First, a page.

The Aquarium

This is one of the few Serrasalmus species that has been kept more or less successfully in a group. It is important to note that this species is not schooling, as do the piranhas of the genus Pygocentrus: rather this is a kind of tense coexistence, as they continue to prey on each other’s fins. They are much less tolerant of conspecifics. To achieve this, a particularly spacious aquarium is required, with each fish having at least 150 litres at its disposal.

However, most people keep this species solitary – something that is also highly recommended. Temperature: 24-30 ° C, pH: 5.5-7.5.

Compatible Species

The Spilopleura Piranha is one of the few Serrasalmus species that can be kept (reasonably) successfully in a group, provided the aquarium is spacious enough for each animal to claim territory, and it is provided with a large number of hiding places. Nevertheless, it is advisable to keep this species solitary: they will always be fin-biters, with an aggressive and unpredictable nature: Keeping a group of this species is only recommended for experienced piranha keepers!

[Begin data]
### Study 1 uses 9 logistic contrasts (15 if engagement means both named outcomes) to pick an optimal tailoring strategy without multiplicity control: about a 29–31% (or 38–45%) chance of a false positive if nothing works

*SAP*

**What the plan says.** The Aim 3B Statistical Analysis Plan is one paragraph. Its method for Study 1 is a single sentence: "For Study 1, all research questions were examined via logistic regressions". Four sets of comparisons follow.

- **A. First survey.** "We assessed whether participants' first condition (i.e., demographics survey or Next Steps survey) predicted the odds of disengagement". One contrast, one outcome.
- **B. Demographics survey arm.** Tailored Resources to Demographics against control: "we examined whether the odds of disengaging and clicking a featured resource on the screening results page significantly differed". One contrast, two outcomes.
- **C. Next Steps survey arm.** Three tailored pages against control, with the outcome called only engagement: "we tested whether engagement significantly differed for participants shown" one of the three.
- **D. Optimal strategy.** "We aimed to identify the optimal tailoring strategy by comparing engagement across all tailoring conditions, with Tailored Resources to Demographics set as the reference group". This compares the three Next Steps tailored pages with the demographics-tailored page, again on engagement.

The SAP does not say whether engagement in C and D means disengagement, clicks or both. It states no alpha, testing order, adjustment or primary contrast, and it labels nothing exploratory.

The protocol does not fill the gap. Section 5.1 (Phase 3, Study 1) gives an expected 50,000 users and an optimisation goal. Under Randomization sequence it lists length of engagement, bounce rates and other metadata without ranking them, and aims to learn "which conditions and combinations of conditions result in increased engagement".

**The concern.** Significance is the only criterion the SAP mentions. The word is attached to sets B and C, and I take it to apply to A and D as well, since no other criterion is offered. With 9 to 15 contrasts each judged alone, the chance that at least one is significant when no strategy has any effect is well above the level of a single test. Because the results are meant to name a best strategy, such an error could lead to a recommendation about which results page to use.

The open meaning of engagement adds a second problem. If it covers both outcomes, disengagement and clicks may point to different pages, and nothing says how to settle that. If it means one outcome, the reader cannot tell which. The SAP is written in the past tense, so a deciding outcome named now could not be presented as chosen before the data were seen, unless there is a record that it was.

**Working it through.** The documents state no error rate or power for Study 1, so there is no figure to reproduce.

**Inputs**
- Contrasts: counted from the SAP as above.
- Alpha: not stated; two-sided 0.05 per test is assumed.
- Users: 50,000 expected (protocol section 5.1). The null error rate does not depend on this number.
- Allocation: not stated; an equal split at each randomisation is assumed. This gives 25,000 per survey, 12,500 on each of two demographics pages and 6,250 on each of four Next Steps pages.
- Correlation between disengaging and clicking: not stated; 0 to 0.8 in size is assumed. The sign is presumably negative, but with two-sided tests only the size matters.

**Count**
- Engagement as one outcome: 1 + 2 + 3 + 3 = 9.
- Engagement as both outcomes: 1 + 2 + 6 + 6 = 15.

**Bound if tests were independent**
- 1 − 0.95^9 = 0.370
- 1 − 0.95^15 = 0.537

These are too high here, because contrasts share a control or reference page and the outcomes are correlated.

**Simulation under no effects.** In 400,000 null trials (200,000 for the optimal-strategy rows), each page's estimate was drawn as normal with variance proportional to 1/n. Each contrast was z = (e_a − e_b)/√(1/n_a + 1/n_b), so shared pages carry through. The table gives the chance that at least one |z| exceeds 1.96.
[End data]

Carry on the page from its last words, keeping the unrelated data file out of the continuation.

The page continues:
Nevertheless, it is advisable to keep this species solitary: they will always be fin-biters, with an aggressive and unpredictable character. With enough hiding places, a catfish, such as a Pleco or Thorny Catfish, can be placed to take care of any food debris, but there is no guarantee that this will go well. Other fish are unsuitable for keeping with this species.


This species is an outspoken carnivore, and its diet consists mainly of fish (fillet, frozen whole fish and live fish *), shrimp, krill, mussels, squid, earthworms, bloodworms, mosquito larvae, and tubifex. In some cases tablets, nuts and seeds are also eaten.

In the wild as well as in captivity, Spilopleura Piranha is a parasitic boarder, living off the scales and fins of other fish: this is one of the reasons why it is so difficult to keep this species in a group.

As they age, the diet shifts more towards meat food, but the parasitic lifestyle will never completely disappear.